Beating student burnout

Trying to balance a part-time job and schoolwork, senior Cara Choi experienced burnout during the first semester of her junior year. 

“I felt like I couldn’t study for tests, and I wouldn’t say my grades really plummeted, but my grades weren’t the best,” said Choi. “So I think [my job] was my biggest issue in terms of not being able to balance my life correctly.”

According to Kelly LaPorte, owner and director of Naperville Counseling Center, “Burnout is a psychological state of mind where you’ve either been overworked or you’re taking on too much, which leads to the feeling that you can’t handle anything else added onto your plate. 

Symptoms of burnout can include apathy, irritability and having a more negative outlook on life. Other symptoms include decreased productivity, less motivation and a loss of interest in activities.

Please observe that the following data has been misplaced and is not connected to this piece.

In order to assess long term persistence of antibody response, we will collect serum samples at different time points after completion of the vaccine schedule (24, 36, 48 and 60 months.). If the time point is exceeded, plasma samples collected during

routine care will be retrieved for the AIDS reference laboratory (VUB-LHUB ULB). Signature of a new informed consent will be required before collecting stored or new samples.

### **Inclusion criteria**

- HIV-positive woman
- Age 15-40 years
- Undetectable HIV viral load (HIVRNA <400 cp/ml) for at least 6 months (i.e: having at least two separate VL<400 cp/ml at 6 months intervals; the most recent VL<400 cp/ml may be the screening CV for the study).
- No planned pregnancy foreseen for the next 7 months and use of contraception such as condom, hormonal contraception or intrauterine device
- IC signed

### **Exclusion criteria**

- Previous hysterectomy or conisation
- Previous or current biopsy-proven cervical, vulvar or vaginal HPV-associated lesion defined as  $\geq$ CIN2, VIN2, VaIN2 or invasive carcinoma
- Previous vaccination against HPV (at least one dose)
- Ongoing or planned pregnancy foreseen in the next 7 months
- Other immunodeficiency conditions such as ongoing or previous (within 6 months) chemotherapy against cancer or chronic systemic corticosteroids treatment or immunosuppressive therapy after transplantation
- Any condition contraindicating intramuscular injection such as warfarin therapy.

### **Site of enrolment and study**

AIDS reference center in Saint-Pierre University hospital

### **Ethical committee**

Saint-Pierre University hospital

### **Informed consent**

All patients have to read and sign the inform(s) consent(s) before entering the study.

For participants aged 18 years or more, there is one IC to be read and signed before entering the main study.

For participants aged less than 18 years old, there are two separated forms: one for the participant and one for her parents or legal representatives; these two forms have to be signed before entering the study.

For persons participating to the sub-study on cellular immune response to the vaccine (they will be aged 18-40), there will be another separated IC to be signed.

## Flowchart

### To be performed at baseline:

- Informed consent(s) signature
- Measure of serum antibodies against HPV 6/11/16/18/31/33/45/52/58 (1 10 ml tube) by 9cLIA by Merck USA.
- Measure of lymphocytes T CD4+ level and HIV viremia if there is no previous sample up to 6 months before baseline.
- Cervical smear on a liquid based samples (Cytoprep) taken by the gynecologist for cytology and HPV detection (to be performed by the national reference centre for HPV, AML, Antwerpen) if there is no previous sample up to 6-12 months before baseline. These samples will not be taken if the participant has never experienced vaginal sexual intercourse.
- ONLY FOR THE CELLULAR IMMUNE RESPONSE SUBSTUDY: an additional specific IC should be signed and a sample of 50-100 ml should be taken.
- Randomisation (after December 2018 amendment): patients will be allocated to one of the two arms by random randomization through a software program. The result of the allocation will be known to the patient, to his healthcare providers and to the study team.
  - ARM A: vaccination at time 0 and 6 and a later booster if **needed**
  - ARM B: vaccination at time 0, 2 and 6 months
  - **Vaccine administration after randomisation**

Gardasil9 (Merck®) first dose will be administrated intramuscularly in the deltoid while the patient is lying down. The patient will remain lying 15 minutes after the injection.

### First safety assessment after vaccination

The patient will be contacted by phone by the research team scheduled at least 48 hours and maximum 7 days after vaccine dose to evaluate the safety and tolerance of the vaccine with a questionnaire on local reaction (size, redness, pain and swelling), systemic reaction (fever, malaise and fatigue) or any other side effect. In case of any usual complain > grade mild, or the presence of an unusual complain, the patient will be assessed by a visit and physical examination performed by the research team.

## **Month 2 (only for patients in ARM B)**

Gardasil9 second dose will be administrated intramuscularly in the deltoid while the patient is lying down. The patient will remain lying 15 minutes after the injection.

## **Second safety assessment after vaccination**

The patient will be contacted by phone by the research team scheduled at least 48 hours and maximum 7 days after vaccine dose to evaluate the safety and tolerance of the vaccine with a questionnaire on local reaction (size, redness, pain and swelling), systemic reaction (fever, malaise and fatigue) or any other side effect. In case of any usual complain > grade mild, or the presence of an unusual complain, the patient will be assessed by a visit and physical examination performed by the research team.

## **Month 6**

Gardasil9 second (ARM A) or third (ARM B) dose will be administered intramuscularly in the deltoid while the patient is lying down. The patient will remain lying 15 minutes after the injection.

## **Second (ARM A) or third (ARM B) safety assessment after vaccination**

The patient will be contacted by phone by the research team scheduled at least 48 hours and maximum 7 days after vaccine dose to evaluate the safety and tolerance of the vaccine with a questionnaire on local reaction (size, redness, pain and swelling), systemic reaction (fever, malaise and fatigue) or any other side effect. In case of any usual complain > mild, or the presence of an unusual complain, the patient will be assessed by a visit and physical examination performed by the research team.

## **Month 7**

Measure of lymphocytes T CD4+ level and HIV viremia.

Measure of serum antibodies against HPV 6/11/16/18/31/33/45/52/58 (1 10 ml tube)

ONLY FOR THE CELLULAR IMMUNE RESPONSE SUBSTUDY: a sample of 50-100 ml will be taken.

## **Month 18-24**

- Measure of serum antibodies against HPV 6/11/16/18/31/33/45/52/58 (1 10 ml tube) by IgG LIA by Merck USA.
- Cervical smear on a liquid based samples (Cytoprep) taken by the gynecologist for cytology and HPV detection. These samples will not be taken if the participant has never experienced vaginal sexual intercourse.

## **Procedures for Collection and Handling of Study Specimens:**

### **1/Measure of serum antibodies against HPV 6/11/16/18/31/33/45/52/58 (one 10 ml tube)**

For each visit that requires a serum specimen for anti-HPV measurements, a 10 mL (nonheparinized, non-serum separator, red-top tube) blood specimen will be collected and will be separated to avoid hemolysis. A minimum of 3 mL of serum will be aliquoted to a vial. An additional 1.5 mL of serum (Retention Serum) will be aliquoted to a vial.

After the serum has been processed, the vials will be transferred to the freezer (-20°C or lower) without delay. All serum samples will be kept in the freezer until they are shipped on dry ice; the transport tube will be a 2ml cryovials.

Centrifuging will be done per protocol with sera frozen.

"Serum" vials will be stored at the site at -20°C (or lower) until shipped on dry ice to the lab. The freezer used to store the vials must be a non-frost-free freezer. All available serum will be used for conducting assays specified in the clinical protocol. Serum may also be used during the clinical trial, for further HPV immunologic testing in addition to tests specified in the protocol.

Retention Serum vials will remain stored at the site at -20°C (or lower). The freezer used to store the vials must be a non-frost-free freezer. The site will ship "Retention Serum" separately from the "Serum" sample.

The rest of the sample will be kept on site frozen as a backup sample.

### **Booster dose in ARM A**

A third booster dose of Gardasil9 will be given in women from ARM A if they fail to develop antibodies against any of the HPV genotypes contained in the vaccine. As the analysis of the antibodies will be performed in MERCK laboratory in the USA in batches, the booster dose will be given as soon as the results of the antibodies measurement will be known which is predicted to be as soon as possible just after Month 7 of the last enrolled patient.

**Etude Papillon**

Burnout and the constant stress associated with it can have short-term physical effects, such as sleep deprivation, headaches and changes in appetite and weight.

Long-term effects of burnout can include potential mental health problems like depression and generalized anxiety disorder, said Dr. Joshua Kahn, child and adolescent psychiatrist. 

“Stress raises cortisol levels systemically,” said Kahn. “And if it’s persistent, it can lead to physiological changes that can have an impact on blood pressure, obesity and other medical conditions [like] glucose uptake [and] diabetic changes.” 

Taking care of the body’s basic needs by sleeping and eating, reducing factors that cause burnout and finding healthy coping skills to manage stress can prevent burnout. Coping skills can include physical activity, mindfulness and other self-care strategies. 

“Step one is just being mindful that you’re either becoming burnt out or that you are burnt out,” LaPorte said. 

Choi has worked on finding balance in her life to help prevent burnout, which includes taking breaks and spending time with family. 

I will usually make time for my family a lot because I feel like they distract me from feeling [burnout],” said Choi. “So whether that means sitting down at the dinner table with my dad after work just catching up …  it’s just a time where my brain is not focused on schoolwork and other stresses.”